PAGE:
The eminent breakdown of multilateralism and supranationalism due to Trump and Brexit has led to a revival of the debate on economic diplomacy, properly understood as a broad field that comprises those aspects of diplomacy that are aimed at:

  • the opening of markets to stimulate bilateral cross-border economic activities such as imports, exports, mergers and acquisitions and greenfield foreign direct investments;
  • the building and use of bilateral cultural, political and economic relationships between countries in order to assist domestic companies; and
  • the use of bilateral economic relationships, including (the threat) to discontinue these activities, as a tool of diplomacy.

Neoclassically oriented economists in the past have considered this topic of marginal interest only. Their analysis typically heralds the costs of government intervention and the benefits of free international trade and investment flows. Consequently, the economic analysis of positive and negative diplomatic interactions did not feature prominently on their research agenda. But it is increasingly being recognised that economic diplomacy is  a highly relevant topic, especially in Development Studies, (a) because economic diplomacy works (Moons 2017, 2018, Muniz 2018), (b) because it is more important for developing countries and emerging markets (Rhana 2018) and (c) because it provides an essential policy answer to the increasing uncertainty of international transactions (Bergeijk and Moons 2018).

Surprise and confusion

The international economic reality of 2018 is surprising and confusing. Europe struggles with its trans-Atlantic ally, and the UK’s exit and a new Italian government with an anti-EU attitude contribute to this sense of confusion. America is separating itself from its traditional partners (the EU, NAFTA, and the OECD). The trade relationships between the world’s economic #1 and #2 are more strained than ever before. Trust in the multilateral backbone of the world economy evaporates and US hegemonism is weakening. Clearly a new and better understanding of the interactions between governments is necessary because of the changing playing field and dynamics.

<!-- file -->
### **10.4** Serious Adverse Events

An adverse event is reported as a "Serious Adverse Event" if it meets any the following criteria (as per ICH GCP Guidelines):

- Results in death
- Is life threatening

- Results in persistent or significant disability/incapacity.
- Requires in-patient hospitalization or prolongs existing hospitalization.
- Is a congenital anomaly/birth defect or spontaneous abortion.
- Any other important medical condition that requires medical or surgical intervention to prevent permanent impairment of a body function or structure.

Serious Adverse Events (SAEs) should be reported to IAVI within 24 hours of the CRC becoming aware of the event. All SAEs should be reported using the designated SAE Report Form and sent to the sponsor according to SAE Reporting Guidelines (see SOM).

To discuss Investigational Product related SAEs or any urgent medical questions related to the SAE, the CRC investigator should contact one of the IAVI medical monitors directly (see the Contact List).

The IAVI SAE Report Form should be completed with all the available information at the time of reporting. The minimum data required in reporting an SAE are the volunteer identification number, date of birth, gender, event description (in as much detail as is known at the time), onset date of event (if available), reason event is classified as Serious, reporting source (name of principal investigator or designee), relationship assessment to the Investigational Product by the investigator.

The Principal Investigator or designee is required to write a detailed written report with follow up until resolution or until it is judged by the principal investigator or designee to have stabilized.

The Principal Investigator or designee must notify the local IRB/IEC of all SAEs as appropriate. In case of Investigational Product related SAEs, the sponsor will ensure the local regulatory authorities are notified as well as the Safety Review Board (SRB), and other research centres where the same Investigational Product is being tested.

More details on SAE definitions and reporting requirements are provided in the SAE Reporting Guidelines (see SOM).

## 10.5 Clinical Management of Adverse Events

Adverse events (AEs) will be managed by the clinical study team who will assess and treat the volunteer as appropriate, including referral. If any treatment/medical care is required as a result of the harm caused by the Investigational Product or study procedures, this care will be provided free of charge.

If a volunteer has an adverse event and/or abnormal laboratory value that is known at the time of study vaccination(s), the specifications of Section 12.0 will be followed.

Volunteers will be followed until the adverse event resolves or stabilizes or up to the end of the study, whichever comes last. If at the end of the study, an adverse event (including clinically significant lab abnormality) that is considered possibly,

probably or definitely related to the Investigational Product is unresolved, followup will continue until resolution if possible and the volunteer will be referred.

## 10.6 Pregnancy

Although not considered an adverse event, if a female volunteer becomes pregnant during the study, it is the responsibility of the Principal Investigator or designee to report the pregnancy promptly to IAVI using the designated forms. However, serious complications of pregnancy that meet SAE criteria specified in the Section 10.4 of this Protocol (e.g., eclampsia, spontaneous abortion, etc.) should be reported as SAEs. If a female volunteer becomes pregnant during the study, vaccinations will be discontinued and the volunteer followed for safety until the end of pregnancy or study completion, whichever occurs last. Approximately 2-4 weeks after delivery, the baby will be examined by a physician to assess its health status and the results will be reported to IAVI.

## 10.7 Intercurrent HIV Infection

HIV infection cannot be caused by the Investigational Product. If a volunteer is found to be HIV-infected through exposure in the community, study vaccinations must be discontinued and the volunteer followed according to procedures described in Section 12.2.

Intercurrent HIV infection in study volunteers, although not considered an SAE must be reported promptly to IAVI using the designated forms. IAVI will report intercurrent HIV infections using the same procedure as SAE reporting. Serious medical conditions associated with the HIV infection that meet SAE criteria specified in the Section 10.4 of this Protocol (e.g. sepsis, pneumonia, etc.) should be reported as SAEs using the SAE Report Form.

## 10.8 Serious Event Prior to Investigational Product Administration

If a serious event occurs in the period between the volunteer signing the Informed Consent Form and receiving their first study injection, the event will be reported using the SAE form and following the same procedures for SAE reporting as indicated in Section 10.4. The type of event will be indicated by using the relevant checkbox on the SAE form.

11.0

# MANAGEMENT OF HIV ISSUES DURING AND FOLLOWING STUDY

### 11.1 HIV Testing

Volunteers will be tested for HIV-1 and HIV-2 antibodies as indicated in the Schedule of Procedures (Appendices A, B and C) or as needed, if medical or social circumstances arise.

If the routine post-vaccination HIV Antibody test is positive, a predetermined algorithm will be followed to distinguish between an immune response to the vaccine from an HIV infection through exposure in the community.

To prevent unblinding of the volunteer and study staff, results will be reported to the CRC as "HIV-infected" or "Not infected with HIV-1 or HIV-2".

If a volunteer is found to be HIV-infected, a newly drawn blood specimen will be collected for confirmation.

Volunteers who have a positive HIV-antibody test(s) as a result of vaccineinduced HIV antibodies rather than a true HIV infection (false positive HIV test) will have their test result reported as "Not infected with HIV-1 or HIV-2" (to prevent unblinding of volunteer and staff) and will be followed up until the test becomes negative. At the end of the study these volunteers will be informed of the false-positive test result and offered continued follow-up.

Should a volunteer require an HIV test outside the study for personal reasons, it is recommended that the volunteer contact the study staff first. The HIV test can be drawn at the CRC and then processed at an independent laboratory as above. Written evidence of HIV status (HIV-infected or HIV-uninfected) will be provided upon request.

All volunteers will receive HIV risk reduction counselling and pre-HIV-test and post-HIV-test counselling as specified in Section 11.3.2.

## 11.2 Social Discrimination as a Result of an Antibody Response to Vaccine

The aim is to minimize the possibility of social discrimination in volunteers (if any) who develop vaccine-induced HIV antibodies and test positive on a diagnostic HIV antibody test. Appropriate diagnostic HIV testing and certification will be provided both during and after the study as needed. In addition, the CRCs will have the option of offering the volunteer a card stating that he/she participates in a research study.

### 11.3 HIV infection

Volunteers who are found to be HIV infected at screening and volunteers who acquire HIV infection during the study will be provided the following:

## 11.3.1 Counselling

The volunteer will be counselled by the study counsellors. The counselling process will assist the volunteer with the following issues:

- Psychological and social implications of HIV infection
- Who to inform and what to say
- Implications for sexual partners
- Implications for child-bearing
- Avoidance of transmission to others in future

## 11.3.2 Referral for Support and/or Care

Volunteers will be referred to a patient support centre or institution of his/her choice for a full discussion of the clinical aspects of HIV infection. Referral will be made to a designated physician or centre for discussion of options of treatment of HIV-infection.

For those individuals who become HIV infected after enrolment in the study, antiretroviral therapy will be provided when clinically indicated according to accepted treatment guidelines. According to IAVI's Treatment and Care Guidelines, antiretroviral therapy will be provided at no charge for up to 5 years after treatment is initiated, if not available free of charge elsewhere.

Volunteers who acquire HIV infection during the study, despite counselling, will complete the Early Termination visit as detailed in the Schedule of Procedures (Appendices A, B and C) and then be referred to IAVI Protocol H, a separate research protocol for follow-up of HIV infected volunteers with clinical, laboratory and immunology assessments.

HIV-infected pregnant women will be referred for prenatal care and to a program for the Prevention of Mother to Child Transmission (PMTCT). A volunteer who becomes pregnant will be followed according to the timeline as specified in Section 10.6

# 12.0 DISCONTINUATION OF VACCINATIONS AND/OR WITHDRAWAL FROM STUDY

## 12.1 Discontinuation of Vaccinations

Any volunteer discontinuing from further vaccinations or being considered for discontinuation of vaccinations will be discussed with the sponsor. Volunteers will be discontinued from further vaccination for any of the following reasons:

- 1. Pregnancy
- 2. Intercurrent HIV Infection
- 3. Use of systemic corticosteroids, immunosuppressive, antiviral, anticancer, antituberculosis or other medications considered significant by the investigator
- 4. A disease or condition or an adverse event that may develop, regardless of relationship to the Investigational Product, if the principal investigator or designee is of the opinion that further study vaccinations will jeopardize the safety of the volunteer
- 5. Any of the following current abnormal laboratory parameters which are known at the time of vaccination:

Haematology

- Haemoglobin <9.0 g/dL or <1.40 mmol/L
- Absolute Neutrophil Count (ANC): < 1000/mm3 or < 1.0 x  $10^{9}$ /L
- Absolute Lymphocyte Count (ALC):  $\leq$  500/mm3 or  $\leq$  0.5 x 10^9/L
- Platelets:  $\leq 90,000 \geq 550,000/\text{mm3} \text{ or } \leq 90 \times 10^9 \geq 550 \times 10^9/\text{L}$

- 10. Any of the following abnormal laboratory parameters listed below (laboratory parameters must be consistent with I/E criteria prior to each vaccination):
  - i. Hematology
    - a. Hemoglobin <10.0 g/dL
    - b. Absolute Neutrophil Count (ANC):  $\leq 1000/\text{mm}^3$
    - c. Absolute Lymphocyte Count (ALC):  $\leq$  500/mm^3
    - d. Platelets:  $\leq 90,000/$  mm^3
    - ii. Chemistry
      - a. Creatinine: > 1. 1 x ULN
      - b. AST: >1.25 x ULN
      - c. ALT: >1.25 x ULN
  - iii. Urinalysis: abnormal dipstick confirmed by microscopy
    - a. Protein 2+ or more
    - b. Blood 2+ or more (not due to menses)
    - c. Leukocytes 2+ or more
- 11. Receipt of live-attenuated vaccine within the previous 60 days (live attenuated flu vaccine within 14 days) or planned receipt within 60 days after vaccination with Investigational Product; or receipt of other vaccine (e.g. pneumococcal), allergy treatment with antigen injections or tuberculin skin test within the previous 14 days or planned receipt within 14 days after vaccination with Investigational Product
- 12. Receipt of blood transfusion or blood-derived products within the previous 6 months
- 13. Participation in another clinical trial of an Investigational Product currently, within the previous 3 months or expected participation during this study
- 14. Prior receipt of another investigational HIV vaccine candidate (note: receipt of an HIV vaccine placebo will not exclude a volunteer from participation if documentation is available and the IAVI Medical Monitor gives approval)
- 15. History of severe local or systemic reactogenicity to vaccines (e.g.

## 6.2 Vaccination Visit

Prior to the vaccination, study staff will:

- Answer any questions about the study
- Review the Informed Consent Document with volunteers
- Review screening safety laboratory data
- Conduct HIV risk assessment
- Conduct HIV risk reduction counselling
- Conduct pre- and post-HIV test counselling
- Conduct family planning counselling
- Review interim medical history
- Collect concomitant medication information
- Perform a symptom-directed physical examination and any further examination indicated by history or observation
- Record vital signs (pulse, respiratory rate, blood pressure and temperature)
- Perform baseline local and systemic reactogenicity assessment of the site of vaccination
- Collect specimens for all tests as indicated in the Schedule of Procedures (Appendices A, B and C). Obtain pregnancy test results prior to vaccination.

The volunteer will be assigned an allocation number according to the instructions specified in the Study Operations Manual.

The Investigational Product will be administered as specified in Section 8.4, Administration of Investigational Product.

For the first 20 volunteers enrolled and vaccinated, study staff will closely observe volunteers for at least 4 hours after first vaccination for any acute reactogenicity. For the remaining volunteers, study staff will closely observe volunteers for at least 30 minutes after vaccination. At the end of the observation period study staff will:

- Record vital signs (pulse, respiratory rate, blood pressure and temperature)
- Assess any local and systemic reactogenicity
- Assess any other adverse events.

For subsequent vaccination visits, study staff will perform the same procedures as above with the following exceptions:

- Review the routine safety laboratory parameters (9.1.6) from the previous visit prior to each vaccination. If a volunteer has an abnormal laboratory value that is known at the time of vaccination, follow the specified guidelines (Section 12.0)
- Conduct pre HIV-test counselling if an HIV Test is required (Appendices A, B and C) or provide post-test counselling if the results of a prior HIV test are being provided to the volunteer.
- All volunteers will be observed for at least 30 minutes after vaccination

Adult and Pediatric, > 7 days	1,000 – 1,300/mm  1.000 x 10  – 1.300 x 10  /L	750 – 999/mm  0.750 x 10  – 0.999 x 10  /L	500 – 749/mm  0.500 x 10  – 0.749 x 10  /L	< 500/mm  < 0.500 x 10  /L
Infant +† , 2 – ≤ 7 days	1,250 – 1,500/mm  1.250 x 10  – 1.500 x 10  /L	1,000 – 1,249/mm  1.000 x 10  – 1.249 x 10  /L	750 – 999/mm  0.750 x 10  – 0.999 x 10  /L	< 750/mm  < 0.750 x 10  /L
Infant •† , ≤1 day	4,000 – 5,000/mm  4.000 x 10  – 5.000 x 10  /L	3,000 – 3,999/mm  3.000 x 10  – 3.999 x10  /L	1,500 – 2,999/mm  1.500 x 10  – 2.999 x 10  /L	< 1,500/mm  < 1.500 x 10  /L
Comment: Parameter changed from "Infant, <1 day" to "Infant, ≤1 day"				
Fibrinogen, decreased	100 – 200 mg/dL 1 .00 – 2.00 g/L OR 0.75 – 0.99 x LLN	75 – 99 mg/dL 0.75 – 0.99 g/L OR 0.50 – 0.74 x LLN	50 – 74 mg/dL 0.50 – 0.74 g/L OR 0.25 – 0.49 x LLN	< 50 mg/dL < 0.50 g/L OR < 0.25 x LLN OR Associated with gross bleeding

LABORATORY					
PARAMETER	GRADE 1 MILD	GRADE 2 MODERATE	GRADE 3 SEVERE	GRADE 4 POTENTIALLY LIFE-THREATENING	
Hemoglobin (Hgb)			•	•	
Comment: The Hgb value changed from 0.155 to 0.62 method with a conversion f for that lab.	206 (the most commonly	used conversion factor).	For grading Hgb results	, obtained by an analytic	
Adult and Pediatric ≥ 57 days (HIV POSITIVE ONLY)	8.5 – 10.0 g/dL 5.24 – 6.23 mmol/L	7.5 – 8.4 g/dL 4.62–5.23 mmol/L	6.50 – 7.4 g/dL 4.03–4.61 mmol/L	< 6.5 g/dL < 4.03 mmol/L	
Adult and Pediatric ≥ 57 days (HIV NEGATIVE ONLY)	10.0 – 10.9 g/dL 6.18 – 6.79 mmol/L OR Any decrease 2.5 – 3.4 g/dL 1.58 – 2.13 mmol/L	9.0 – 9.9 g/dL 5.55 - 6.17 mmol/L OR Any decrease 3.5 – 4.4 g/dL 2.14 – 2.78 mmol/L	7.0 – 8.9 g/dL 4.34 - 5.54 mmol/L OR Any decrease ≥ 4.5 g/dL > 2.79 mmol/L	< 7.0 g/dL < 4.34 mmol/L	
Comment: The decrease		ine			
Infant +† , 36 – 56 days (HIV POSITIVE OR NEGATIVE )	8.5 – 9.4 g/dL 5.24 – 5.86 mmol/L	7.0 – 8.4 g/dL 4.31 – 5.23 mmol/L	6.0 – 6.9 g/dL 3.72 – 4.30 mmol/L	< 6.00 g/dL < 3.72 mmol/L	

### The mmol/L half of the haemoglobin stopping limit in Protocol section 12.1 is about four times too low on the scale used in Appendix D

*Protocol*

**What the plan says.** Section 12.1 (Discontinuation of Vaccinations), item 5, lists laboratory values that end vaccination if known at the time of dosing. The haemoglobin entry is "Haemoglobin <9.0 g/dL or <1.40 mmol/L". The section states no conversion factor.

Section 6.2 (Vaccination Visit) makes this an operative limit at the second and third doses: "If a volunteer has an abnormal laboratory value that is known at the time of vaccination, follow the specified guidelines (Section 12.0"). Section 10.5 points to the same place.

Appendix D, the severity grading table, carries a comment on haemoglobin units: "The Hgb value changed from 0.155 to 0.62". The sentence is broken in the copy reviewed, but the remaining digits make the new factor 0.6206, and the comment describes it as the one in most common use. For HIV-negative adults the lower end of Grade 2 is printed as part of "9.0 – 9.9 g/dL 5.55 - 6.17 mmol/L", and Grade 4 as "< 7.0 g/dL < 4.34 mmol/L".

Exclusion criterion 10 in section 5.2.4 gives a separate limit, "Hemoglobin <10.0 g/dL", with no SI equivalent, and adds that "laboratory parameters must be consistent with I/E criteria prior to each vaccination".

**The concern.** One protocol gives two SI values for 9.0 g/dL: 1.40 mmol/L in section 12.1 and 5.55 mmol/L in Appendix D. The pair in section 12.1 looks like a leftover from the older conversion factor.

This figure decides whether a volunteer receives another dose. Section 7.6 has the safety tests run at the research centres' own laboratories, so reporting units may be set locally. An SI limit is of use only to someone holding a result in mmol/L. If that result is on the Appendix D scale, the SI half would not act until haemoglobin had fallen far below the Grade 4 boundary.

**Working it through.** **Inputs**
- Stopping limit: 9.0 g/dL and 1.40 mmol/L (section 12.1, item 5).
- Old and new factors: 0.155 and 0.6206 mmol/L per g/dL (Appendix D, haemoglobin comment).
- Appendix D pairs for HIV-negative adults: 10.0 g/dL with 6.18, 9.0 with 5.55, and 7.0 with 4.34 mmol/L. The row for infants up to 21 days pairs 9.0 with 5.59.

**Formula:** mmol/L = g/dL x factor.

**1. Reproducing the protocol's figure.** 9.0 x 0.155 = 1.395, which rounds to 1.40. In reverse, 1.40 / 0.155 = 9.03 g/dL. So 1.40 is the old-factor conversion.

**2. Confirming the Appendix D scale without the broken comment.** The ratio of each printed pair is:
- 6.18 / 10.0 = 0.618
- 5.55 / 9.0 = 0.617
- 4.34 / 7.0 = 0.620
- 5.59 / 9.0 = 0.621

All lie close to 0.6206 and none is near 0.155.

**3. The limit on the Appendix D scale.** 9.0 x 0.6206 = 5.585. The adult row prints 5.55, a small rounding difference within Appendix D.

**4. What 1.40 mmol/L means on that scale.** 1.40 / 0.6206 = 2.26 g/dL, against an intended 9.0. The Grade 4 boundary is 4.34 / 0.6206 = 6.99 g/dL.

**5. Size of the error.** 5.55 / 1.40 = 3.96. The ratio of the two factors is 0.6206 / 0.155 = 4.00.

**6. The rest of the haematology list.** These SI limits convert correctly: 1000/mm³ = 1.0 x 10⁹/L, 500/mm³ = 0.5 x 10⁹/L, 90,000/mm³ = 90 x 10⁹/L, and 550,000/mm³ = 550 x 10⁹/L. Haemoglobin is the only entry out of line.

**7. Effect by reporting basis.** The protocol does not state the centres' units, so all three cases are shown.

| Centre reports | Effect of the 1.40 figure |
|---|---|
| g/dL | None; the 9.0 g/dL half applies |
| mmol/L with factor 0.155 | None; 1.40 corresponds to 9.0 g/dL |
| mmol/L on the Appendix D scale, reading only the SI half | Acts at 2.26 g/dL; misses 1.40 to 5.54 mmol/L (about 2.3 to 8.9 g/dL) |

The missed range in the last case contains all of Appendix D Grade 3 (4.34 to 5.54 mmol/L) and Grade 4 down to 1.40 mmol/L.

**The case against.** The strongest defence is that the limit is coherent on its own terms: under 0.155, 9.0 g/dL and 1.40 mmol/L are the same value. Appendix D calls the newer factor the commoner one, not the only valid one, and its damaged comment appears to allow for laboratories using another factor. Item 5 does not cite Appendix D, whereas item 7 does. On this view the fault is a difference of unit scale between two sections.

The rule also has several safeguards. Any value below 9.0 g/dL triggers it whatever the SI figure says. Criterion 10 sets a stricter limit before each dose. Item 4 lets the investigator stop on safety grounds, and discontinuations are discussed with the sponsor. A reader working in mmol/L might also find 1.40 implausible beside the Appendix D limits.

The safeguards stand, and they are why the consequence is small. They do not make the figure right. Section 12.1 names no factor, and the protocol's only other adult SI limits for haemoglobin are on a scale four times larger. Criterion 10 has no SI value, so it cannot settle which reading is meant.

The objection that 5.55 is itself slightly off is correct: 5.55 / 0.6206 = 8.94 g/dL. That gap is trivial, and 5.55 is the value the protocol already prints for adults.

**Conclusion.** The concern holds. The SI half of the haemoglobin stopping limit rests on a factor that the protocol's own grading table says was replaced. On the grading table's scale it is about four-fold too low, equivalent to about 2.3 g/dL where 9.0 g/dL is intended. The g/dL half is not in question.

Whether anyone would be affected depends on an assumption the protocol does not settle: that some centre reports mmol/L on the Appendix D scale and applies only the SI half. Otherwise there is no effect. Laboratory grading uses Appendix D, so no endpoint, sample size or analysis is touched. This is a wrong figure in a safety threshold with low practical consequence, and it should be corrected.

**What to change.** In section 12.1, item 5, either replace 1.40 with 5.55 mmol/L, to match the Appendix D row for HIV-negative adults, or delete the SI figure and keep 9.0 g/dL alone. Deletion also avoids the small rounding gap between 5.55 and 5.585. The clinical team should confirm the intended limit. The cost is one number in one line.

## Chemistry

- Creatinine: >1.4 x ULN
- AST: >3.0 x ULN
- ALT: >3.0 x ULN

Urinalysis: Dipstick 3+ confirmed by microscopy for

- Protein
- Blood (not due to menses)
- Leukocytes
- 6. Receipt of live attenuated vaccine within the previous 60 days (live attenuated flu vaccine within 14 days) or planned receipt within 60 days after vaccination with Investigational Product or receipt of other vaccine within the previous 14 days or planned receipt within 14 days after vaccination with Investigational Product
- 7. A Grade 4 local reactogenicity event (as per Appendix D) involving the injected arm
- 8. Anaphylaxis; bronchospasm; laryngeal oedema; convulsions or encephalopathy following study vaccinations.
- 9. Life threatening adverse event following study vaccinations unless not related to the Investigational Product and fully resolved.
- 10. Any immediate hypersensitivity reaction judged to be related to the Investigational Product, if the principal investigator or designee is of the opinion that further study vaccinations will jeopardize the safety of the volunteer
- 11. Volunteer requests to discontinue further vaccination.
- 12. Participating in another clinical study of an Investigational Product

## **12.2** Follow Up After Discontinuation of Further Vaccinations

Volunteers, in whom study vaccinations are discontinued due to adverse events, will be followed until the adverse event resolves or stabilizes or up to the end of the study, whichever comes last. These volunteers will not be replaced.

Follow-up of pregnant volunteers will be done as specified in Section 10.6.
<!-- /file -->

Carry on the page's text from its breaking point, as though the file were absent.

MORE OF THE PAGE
Brave new world

Four key stylized facts that apply to this new environment make the Research Handbook on Economic Diplomacy: Bilateral relations in a context of geopolitical change timely and highly relevant:

  1. In the brave new world of Trump and Brexit, trade and investment uncertainty increases significantly with a negative impact on trade and investment;
  2. Trump’s open confrontational approach to foreign policy as a form of negative diplomacy bears costs both in the US and abroad;
  3. Bilateral relationships become more relevant and valuable, especially for developing and emerging economies; and
  4. Bilateral economic diplomacy needs to be carefully designed and properly managed in order to generate optimal impact.

9781784710835Representing a move away from Eurocentric books on the topic, the Research Handbook offers relevant and focused contributions that provide three valuable lessons for current and future policies. First, in addition to the full coverage of positive interactions, our contributors also explicitly consider the impact of negative interaction. Second, the Research Handbook in addition to the analysis of OECD markets provides a comprehensive set of detailed empirical analyses of developing and emerging economies in Africa, Asia and Latin America. The contributions by 31 leading experts from industrial nations, emerging economies and developing countries in five continents provide a unique perspective on both the heterogeneous dynamics of economic diplomacy and the tools to analyse the impact and efficiency of economic diplomats both qualitatively (case studies, interviews) and quantitatively (macro-economic gravity models, micro-economic firm level data, surveys, meta-analysis, cost benefit analysis). Third, the Research Handbook provides detailed discussions of information requirements, data coverage and the impact of (changes in) the level and quality of diplomatic representation. The studies in the Research Handbook thereby reveal how and under which conditions economic diplomacy can be effective, providing clear guidance for evidence-based policy.